Bitcoin has received much attention from big name investors recently, and now one has come out to speak about its practical future and likely relationship with fiat currency.
Speaking in an interview with Investopedia, Gil Luria, Managing Director at the Los Angeles-based investment bank Wedbush Securities, underlined the huge potential of Bitcoin and considers there little doubt about its status in the economy, in spite of the IRS’ restrictive recent directives on cryptocurrency.
Asked whether March’s IRS virtual currency tax guide would become the definitive stance taken by authorities not only by US but around the world, Luria said, “No, I'd go back a year when FINCEN [The Financial Crimes Enforcement Network] put out a report saying they would regulate Bitcoin like any other money business.”
An interesting angle indeed, one which Luria subsequently corroborated, citing its being a “watershed moment” because it steered many people’s views away from Bitcoin being “inherently illegal.”
“The fact that the organization responsible for preventing terrorist financing said we see a legitimate use for this, that changed my mind and a lot of other people's mind that Bitcoin can exist within the mainstream economy,” he said.
A million dollars?
Luria was also vocal on Bitcoin’s potential to transform traditional financial practices, especially with regard to private enterprise.
“If Bitcoin lives up to its potential and becomes the working capital of international trade, instead of countries and companies sitting on yen, U.S. dollars, Swiss francs, they could just use Bitcoin for cross-border transactions,” he said, “It would be far more efficient.”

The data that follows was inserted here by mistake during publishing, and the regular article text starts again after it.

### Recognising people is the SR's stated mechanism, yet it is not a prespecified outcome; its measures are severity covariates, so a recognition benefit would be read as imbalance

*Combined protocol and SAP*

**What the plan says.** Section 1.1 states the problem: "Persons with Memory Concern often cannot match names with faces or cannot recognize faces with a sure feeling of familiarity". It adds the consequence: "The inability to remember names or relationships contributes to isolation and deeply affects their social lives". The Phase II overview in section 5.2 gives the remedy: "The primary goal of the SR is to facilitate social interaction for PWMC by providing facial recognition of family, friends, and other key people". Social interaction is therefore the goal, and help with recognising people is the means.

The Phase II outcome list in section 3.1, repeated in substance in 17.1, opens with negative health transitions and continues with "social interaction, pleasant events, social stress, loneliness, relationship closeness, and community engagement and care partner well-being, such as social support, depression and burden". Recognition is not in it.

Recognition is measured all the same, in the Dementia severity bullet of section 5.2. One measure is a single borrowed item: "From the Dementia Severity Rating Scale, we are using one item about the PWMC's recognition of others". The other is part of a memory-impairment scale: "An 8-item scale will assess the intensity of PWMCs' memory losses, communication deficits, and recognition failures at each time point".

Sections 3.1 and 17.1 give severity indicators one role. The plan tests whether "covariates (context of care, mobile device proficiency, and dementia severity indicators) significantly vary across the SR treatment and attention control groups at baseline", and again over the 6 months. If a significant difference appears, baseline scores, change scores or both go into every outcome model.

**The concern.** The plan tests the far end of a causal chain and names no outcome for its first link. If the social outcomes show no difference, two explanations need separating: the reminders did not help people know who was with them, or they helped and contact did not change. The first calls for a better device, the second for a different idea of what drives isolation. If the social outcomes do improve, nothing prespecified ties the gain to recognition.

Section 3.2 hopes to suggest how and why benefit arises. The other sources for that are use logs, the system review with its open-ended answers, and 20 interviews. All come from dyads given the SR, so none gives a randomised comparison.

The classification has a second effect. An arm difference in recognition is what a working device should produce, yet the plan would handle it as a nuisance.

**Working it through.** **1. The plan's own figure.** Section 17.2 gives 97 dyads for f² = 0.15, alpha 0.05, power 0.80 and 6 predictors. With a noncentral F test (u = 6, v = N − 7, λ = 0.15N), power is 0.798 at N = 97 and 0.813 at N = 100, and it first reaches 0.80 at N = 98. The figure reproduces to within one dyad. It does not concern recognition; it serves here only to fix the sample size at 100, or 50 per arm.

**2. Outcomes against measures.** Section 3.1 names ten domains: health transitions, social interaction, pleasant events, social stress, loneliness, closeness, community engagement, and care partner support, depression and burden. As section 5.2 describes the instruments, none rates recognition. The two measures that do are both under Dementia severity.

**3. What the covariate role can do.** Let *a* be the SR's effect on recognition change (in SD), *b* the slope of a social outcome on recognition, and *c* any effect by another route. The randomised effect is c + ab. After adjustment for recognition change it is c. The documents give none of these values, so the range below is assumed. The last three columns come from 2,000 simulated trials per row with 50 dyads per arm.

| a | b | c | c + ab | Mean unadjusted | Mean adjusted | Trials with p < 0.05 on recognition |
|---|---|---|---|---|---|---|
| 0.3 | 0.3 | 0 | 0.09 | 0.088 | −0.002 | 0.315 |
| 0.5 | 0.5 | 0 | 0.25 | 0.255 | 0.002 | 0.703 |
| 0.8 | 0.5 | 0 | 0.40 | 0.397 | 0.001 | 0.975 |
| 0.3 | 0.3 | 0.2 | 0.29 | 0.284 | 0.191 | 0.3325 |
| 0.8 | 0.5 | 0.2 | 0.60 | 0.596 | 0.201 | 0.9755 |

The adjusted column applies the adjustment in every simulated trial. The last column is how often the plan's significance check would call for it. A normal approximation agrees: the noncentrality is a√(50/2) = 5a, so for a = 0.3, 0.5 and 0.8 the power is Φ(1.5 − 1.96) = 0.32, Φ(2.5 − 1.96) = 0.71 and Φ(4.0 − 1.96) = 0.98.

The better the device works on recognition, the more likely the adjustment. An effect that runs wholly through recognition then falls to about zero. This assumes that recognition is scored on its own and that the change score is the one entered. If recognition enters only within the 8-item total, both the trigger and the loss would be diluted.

Wedbush became the first investment US bank to accept Bitcoin as payment for fees, and Luria sparked some interest at last month’s Inside Bitcoin conference where he said on a panel that “if a lot of things happen with it and Bitcoin lives up to its promises, it could be half a million to a million dollars.”
He has been quick to add a cautionary proviso to his words, however, telling Investopedia that only if Bitcoin became the main instrument for international corporate transactions, “Bitcoin would be taking $10 trillion of foreign currency that sits in multinational companies […] Each bitcoin could be worth $1 million. The probability of that happening would be very low but it is possible.”
Regarding the future of fiat and cryptocurrency, Luria also remained pragmatic.
“Bitcoin won't replace sovereign fiat currency anytime soon, but it will be there to supplement sovereign currencies,” he speculated, and added that Bitcoin could be “efficient go-between” for foreign exchange transactions as opposed to the current system allowing banks to charge “extraordinarily high fees.”
Luria’s views are nevertheless somewhat rare among the investment community, whose more usual comment revolves more around interest in a disruptive financial instrument than cryptocurrency’s explicit power to alter the existing framework.
To this end, he had high praise for the Bitcoin network’s more radical areas, notably blockchain.info.
“They try to make payments outside regular channels. No one is going out of their way to shut that down. Blockchain has no country, no bank accounts, and does no business in any currency but bitcoin,” he continued, adding, “They are a very unique and fascinating organization.”
In spite of IRS guidance, Luria’s argument provides an interesting additional angle as to why corporate interest in Bitcoin is growing while governmental interest is increasingly negative. The community will now no doubt be watching the value of BTC to see if the interest and investment support will manifest in a rallying in price.
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